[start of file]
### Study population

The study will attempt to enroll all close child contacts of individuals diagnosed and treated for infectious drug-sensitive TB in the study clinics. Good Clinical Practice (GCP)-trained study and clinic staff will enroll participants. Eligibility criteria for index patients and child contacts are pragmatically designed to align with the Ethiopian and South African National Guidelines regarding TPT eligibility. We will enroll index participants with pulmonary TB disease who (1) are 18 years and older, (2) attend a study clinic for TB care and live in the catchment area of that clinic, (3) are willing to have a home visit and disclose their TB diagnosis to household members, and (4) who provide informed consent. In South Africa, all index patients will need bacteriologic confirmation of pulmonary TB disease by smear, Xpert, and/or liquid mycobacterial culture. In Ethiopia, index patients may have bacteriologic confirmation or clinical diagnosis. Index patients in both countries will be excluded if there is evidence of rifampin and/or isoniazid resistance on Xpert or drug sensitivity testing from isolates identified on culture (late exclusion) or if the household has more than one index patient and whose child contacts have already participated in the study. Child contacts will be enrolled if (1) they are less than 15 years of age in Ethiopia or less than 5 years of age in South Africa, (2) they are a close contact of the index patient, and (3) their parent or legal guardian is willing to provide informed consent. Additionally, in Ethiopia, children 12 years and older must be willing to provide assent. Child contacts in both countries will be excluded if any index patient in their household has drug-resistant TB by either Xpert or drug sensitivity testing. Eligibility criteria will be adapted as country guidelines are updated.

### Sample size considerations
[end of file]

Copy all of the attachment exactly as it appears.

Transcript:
### Study population

The study will attempt to enroll all close child contacts of individuals diagnosed and treated for infectious drug-sensitive TB in the study clinics. Good Clinical Practice (GCP)-trained study and clinic staff will enroll participants. Eligibility criteria for index patients and child contacts are pragmatically designed to align with the Ethiopian and South African National Guidelines regarding TPT eligibility. We will enroll index participants with pulmonary TB disease who (1) are 18 years and older, (2) attend a study clinic for TB care and live in the catchment area of that clinic, (3) are willing to have a home visit and disclose their TB diagnosis to household members, and (4) who provide informed consent. In South Africa, all index patients will need bacteriologic confirmation of pulmonary TB disease by smear, Xpert, and/or liquid mycobacterial culture. In Ethiopia, index patients may have bacteriologic confirmation or clinical diagnosis. Index patients in both countries will be excluded if there is evidence of rifampin and/or isoniazid resistance on Xpert or drug sensitivity testing from isolates identified on culture (late exclusion) or if the household has more than one index patient and whose child contacts have already participated in the study. Child contacts will be enrolled if (1) they are less than 15 years of age in Ethiopia or less than 5 years of age in South Africa, (2) they are a close contact of the index patient, and (3) their parent or legal guardian is willing to provide informed consent. Additionally, in Ethiopia, children 12 years and older must be willing to provide assent. Child contacts in both countries will be excluded if any index patient in their household has drug-resistant TB by either Xpert or drug sensitivity testing. Eligibility criteria will be adapted as country guidelines are updated.

### Sample size considerations